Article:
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The Eastern Ontario Model Forest (EOMF) is a not-for-profit, charitable organization devoted to the people and the forests of eastern Ontario. The EOMF champions the belief that we all have a stake in ensuring that the environmental, economic, cultural and social values of eastern Ontario’s forests are maintained for the benefit of all, now and in the future. As part of the 11-member Canadian Model Forest Network, the EOMF works with government, landowners, industry, First Nations and other stakeholders to develop new ways to sustain and manage our forest resources.

The leaf captured on the front cover of this report is that of the butternut tree, Juglans cinerea. Butternut is currently under threat across its range, including southern Ontario, as a result of the widespread and virulent fungal disease commonly known as butternut canker. The Eastern Ontario Model Forest, together with its many partners and the Forest Gene Conservation Association, has established the Butternut Recovery Fund. If you are concerned about the effects of this disease and wish to help, a donation to the fund can be made through the Eastern Ontario Model Forest (see http://www.eomf.on.ca/getinvolved).

For more information about how you can conserve mature butternut and promote butternut regeneration visit the Forest Gene Conservation Association at http://www.fgca.net.

Design: TD Graham + Associates www.tdgraham.com


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Table of Contents Message from the President Creating the Future – A Labour of Love and Dedication ......................4 General Manager’s Report Delivering on the Present . . . Preparing for the Future ......................5 Outlook on the Year’s Accomplishments Creating Healthy Forests from the Ground Up ................................6 Objective 1 – Increasing the Health & Quality of Existing Woodlands ..........7 1.0 1.1 1.2 1.3 1.4 1.5 1.6 1.7 1.8 1.9 1.10 1.11 1.12 1.13 1.14

Caring for Your Land Workshop Series ....................................................................7 Demonstration Forest Initiative ................................................................................7 Online Forest Management Tool ..............................................................................8 Eastern Ontario Urban Forest Network (EOUFN) ..................................................8 Non-timber Revenue Opportunities ..........................................................................9 Timber Product Revenue Opportunities....................................................................9 Sustainable Forest Certification Initiative ..............................................................10 Certification Support ................................................................................................11 Landowner Education ..............................................................................................11 Recognition Program ................................................................................................12 Science Management................................................................................................12 Biodiversity Indicators for Woodland Owners ........................................................13 Mississippi River Water Management Plan ............................................................13 Raisin Region Conservation Authority – ArcIMS ................................................14 Limerick Forest – Mapping ......................................................................................14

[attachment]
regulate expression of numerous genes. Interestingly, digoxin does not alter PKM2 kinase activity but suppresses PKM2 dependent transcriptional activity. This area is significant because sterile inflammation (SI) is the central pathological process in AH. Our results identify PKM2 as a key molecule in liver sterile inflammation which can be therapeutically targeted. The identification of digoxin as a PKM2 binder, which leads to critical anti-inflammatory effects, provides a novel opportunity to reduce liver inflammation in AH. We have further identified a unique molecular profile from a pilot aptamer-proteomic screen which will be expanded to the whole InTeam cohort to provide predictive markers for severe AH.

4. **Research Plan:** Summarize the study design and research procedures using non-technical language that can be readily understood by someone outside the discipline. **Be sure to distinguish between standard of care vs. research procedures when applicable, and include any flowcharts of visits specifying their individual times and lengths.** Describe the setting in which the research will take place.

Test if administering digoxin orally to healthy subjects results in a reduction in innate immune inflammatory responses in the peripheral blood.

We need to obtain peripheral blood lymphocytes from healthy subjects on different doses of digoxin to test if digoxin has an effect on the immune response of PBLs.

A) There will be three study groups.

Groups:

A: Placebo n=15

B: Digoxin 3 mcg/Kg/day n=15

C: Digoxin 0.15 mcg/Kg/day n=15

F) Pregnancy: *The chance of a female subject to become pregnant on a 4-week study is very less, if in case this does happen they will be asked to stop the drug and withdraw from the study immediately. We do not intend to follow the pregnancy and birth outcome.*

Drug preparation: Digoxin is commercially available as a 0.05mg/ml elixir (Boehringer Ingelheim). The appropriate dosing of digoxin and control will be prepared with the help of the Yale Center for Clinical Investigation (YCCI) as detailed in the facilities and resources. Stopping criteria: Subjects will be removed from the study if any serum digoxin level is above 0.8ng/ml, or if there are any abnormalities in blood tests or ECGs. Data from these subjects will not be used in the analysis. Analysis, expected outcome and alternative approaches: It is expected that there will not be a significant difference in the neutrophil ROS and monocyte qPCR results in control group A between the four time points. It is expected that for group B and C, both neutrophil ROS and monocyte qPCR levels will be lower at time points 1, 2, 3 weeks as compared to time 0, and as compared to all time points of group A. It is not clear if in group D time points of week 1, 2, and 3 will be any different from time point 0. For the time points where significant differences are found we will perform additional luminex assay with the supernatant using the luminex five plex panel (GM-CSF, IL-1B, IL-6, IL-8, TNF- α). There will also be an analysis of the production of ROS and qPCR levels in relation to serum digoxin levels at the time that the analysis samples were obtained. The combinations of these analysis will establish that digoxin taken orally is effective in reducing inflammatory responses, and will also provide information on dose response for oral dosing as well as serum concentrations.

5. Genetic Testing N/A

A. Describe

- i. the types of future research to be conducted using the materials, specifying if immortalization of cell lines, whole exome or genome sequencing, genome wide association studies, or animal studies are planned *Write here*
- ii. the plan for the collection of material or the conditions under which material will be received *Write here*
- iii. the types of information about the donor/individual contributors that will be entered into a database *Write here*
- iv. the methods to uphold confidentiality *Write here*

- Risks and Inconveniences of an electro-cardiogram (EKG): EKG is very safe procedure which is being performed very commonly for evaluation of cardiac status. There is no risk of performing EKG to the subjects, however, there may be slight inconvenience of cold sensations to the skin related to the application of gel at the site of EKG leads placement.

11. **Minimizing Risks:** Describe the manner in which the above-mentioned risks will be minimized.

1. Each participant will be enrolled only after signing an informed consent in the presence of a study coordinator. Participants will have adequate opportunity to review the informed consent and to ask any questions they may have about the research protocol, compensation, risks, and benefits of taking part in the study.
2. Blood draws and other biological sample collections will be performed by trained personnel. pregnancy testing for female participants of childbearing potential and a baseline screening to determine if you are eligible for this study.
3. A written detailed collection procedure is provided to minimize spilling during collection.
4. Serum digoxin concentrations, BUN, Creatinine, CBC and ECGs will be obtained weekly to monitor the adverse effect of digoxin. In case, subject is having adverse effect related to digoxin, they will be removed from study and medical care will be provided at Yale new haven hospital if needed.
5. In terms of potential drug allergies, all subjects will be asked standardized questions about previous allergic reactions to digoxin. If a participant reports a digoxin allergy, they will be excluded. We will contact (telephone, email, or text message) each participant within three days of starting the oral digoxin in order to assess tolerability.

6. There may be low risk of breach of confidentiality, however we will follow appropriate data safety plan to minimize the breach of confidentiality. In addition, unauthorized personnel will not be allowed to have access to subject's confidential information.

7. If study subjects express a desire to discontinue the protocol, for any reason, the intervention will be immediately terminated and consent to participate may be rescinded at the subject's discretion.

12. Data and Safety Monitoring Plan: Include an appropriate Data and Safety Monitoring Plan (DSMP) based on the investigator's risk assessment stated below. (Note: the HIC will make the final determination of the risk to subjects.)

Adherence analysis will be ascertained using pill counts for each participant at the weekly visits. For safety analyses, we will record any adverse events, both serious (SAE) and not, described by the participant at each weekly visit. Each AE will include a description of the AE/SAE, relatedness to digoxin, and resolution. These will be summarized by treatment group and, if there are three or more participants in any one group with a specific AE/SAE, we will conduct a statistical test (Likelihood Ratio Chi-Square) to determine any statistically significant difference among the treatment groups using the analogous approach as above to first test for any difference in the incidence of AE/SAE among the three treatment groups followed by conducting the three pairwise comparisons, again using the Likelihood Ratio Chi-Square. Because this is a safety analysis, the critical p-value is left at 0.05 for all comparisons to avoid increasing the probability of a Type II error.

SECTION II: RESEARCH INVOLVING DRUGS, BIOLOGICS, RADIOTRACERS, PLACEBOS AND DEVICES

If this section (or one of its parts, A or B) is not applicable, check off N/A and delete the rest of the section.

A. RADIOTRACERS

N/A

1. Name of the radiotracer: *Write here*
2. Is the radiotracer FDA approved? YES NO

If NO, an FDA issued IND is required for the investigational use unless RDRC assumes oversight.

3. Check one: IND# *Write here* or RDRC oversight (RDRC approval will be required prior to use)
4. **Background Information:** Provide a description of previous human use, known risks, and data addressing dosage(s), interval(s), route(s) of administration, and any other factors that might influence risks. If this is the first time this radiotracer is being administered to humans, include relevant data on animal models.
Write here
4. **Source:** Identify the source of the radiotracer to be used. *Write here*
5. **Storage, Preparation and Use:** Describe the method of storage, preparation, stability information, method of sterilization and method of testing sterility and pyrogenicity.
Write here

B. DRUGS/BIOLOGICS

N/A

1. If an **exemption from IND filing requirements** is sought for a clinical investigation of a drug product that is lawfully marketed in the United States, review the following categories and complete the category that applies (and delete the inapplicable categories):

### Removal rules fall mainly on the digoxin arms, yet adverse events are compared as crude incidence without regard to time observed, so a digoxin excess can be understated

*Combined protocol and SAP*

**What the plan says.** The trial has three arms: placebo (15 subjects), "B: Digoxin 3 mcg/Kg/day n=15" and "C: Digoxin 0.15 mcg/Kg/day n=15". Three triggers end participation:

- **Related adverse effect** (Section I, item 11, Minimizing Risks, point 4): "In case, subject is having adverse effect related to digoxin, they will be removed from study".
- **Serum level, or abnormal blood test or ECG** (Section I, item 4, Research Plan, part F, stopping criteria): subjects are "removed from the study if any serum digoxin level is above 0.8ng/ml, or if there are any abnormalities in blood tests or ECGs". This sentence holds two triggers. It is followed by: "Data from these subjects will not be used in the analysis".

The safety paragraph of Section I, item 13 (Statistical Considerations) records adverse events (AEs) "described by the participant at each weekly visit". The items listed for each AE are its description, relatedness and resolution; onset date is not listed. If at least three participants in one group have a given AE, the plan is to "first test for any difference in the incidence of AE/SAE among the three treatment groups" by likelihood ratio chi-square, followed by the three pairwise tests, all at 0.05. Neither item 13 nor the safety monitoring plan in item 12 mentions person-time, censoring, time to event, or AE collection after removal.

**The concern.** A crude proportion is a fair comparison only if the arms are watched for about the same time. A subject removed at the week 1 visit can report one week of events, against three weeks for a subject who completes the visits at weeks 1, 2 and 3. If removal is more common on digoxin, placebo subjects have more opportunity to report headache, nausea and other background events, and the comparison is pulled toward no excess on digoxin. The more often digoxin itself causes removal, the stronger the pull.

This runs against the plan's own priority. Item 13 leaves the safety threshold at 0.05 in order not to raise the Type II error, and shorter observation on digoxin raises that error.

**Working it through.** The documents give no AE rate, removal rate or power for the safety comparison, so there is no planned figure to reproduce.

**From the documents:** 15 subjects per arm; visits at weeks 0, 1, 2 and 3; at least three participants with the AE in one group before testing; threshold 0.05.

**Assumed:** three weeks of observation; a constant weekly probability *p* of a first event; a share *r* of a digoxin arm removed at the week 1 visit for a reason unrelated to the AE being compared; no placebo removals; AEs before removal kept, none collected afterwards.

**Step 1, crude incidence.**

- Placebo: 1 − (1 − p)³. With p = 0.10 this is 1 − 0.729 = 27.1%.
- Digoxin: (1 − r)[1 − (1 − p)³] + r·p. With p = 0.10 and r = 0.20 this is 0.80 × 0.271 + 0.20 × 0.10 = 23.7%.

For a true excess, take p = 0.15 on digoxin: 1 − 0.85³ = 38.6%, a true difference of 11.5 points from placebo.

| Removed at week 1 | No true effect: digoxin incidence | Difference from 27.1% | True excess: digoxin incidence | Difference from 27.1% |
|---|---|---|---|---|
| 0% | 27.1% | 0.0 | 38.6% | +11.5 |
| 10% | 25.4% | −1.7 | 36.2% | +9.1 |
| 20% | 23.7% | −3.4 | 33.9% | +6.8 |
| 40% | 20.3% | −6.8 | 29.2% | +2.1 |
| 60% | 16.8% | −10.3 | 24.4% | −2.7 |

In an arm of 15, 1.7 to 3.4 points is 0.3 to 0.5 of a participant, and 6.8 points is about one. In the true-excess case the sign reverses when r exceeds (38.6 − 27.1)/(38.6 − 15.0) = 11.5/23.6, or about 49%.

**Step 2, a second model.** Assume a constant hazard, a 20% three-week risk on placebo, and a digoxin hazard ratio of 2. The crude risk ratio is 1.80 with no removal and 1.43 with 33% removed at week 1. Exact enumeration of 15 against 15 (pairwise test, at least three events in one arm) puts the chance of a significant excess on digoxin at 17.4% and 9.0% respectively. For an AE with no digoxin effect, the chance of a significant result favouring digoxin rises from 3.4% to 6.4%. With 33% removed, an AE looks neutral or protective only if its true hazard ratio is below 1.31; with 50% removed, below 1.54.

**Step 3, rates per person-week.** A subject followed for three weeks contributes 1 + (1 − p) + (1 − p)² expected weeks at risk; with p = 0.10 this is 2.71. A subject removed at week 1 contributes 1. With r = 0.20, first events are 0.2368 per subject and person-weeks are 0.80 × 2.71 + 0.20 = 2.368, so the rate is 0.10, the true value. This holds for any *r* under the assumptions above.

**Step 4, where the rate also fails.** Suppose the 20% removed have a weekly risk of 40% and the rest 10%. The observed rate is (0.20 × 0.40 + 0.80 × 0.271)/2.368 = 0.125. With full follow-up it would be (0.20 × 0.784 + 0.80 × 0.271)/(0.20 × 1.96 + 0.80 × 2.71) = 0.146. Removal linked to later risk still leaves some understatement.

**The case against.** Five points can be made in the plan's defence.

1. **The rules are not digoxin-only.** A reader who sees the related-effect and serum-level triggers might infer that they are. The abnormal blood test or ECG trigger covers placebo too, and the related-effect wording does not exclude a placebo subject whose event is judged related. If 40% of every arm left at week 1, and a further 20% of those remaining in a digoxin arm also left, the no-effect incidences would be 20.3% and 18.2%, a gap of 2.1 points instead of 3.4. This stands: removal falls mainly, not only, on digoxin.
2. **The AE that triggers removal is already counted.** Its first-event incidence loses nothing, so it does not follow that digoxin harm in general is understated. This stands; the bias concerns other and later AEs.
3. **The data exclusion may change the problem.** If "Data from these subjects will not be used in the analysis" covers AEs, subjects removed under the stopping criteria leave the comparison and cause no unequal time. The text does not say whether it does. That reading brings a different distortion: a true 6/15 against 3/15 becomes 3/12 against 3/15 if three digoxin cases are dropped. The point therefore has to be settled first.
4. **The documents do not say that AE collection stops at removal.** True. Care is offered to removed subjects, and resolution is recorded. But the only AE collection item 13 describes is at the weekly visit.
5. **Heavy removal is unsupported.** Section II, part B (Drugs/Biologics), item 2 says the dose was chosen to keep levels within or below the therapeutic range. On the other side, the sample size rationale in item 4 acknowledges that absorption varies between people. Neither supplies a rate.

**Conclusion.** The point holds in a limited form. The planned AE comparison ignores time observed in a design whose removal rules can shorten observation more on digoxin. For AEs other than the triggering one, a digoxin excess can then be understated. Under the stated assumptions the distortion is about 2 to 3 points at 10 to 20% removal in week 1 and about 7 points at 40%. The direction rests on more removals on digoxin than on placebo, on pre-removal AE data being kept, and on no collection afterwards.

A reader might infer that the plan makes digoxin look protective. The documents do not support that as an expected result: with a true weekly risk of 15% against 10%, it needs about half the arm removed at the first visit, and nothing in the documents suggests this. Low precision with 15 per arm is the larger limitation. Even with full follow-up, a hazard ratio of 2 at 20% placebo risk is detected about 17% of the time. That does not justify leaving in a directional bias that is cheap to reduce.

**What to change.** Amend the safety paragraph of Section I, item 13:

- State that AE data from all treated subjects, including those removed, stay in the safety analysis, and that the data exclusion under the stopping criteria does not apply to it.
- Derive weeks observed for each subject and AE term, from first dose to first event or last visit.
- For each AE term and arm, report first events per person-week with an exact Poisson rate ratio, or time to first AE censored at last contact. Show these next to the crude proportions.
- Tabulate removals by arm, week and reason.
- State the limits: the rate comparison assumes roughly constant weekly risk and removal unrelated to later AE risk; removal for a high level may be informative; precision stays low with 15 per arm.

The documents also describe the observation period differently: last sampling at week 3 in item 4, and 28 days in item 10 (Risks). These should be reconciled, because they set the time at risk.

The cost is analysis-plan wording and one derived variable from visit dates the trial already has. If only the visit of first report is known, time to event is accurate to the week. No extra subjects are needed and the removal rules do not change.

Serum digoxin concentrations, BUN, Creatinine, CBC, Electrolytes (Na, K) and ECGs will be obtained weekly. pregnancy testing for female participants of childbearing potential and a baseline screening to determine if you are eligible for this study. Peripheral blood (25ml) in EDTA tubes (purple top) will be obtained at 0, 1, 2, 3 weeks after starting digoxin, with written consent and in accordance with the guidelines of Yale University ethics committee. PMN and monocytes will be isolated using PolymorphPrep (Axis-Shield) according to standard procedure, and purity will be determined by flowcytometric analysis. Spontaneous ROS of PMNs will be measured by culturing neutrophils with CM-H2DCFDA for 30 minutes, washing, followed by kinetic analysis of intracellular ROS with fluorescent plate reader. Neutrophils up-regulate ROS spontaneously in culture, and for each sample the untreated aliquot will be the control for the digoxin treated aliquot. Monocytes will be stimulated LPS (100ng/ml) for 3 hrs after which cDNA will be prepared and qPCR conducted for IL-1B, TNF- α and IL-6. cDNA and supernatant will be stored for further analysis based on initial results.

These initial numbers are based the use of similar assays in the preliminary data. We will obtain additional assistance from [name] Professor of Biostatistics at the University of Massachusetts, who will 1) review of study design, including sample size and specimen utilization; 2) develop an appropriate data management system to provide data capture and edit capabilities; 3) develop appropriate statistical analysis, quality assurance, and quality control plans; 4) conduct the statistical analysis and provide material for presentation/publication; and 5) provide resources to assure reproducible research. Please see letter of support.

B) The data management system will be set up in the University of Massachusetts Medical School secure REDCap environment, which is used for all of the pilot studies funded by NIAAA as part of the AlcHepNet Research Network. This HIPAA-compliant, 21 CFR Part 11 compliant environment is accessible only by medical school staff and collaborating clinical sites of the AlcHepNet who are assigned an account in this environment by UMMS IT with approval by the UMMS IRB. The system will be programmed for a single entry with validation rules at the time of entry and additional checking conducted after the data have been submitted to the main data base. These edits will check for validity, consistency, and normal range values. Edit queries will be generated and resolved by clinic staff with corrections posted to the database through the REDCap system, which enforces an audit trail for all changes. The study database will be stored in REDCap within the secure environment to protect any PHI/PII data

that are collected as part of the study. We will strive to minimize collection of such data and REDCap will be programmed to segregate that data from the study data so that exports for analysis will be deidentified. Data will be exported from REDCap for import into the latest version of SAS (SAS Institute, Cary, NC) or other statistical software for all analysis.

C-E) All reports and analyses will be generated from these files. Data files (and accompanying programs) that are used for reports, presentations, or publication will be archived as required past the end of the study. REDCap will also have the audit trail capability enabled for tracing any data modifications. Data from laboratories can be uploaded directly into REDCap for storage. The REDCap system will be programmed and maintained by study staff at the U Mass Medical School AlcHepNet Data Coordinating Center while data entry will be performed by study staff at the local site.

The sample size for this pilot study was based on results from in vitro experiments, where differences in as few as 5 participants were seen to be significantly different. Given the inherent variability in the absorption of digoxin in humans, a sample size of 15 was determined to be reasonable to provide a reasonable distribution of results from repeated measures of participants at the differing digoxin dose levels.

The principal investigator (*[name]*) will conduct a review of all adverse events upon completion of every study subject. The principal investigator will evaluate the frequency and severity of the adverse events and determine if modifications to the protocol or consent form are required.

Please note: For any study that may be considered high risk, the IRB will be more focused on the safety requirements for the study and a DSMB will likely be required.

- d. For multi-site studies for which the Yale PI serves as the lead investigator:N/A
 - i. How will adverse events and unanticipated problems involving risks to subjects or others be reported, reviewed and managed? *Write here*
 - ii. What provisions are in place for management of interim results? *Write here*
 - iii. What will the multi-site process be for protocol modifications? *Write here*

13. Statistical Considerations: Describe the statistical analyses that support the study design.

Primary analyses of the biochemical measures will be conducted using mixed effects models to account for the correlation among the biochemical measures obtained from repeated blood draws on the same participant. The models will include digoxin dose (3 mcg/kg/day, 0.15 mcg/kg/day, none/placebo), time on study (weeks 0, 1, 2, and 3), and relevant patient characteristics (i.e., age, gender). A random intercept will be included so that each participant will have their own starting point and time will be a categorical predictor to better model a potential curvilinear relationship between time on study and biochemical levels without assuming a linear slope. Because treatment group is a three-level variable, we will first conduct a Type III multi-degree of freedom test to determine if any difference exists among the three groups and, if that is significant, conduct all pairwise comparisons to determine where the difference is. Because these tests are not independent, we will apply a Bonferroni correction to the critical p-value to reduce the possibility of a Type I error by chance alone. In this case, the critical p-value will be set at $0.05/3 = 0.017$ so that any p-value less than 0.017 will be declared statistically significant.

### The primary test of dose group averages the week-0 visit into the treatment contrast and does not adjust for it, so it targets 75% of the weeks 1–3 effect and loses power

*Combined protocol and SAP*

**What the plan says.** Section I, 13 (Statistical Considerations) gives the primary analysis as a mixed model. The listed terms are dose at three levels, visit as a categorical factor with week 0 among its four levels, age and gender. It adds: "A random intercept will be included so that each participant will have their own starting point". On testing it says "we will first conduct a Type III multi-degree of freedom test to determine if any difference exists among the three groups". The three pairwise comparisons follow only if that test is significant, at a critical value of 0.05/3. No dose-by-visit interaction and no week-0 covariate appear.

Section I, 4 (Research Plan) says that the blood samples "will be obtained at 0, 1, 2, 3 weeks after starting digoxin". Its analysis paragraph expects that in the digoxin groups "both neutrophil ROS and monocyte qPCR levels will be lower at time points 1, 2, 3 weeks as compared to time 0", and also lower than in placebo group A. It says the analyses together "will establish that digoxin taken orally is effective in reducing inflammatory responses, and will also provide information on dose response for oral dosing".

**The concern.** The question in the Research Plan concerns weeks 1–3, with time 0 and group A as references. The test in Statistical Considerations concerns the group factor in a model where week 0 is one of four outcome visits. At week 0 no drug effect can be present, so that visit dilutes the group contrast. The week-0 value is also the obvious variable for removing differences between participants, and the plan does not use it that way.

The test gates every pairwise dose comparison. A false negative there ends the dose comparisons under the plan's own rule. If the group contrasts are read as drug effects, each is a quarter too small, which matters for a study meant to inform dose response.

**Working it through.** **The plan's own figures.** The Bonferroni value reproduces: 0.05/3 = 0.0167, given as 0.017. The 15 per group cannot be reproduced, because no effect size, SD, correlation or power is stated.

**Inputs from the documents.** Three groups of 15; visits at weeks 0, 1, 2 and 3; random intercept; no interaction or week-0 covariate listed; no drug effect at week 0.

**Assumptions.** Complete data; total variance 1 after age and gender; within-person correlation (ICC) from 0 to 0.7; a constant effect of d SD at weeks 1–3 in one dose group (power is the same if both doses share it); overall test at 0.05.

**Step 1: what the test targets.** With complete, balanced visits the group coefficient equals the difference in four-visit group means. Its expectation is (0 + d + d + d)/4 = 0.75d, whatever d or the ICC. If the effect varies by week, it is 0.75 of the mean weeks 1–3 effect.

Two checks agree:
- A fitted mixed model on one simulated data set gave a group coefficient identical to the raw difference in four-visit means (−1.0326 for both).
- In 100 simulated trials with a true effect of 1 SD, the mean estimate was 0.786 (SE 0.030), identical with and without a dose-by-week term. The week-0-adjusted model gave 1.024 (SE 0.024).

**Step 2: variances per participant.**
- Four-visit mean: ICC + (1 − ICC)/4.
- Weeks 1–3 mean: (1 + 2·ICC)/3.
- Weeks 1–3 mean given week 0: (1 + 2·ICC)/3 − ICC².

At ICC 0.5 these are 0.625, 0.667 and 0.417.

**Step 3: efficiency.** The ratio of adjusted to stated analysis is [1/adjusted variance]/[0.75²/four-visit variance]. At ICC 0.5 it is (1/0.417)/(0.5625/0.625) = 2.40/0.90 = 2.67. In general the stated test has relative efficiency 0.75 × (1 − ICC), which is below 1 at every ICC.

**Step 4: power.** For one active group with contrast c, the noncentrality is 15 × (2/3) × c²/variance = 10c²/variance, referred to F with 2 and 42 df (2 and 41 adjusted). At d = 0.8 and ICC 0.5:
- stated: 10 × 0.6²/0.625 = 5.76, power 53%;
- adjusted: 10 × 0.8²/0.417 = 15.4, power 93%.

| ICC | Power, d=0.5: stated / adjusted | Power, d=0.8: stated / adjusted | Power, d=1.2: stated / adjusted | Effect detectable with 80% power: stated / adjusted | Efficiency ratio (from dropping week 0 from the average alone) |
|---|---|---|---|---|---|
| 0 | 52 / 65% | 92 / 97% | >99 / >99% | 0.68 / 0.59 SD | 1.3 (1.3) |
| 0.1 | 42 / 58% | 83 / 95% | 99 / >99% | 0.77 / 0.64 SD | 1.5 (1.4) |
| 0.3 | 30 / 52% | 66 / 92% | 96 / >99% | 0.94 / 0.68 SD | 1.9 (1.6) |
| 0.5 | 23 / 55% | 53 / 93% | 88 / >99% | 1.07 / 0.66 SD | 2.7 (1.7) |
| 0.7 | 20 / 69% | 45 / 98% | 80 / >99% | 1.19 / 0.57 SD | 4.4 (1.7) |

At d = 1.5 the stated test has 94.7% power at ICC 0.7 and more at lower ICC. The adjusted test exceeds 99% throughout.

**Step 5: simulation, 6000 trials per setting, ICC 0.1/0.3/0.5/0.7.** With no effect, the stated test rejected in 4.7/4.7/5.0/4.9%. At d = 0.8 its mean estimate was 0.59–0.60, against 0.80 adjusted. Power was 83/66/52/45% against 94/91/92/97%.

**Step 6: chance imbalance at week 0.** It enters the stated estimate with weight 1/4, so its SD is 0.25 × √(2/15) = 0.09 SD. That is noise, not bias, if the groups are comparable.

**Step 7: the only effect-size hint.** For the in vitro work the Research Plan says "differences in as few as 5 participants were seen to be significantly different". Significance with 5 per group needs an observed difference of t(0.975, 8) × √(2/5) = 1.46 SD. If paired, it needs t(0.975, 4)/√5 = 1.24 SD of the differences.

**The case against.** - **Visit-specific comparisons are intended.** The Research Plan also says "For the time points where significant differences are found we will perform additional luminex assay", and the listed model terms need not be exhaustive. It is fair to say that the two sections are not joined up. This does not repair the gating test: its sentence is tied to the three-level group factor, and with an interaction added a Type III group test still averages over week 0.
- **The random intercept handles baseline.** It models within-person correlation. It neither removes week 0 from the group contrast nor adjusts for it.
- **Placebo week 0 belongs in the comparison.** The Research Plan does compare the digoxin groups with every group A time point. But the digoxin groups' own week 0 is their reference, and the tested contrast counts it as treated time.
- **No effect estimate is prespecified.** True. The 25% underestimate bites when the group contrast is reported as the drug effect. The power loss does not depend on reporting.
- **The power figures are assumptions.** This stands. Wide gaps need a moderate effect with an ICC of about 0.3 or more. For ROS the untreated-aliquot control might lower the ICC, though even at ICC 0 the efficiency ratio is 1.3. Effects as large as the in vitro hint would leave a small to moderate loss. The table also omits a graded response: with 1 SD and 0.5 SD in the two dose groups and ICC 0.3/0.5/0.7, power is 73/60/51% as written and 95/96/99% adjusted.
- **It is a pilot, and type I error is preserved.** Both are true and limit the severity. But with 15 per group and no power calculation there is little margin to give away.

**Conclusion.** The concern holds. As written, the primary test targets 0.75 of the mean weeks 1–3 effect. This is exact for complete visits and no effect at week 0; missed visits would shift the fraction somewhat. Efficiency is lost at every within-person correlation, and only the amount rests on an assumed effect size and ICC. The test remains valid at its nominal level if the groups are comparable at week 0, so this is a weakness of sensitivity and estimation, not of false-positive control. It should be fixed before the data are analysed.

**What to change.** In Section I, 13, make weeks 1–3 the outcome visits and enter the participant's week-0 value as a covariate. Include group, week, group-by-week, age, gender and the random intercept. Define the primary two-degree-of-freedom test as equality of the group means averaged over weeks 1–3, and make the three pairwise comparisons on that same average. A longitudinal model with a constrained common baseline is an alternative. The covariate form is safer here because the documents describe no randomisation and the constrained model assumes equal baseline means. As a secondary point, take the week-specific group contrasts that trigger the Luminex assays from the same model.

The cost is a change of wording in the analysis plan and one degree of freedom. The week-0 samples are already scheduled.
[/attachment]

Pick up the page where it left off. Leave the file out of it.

Objective 2 – Increasing Forest Cover Across the Landscape ....................14 2.0 2.1 2.2 2.3 2.4 2.5 2.6 2.7 2.8 2.9 2.10

Sustainable Forest Management in Local Government Plans ..............................14 Desired Future Forest Condition Pilot Project ........................................................15 Bog to Bog (B2B) Landscape Demonstration ........................................................15 Strategic Planting Initiative ....................................................................................16 Community & Former Agreement Forest Areas ....................................................16 Monitoring & Reporting on the State of Eastern Ontario’s Forests ....................16 Habitat-Based Biodiversity Standards......................................................................17 CITYgreenTM Applied in City of Ottawa ................................................................17 Land Cover and Forest Cover Maps ........................................................................18 Forest Resource Inventory for Stormont, Dundas & Glengarry ............................18 Southern Ontario Land Resource Information System (SOLRIS)........................18


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Objective 3 – Expanding the Informed, Knowledgeable & Committed Population ..............................................................................19 3.0 Communications & Outreach Program ..................................................................19 3.0.1 Support for Community Forestry Events ..................................................................19 3.0.2 Education Initiatives ..................................................................................................20 3.0.3 Communicating the Model Forest Concept & Successes Locally, Nationally and Internationally ..................................................................................20 3.0.4 A Strategic Approach…Present and Future ............................................................20

3.1 Environmental Education Network ........................................................................21 3.2 Outdoor Recreation & Resource Map ....................................................................21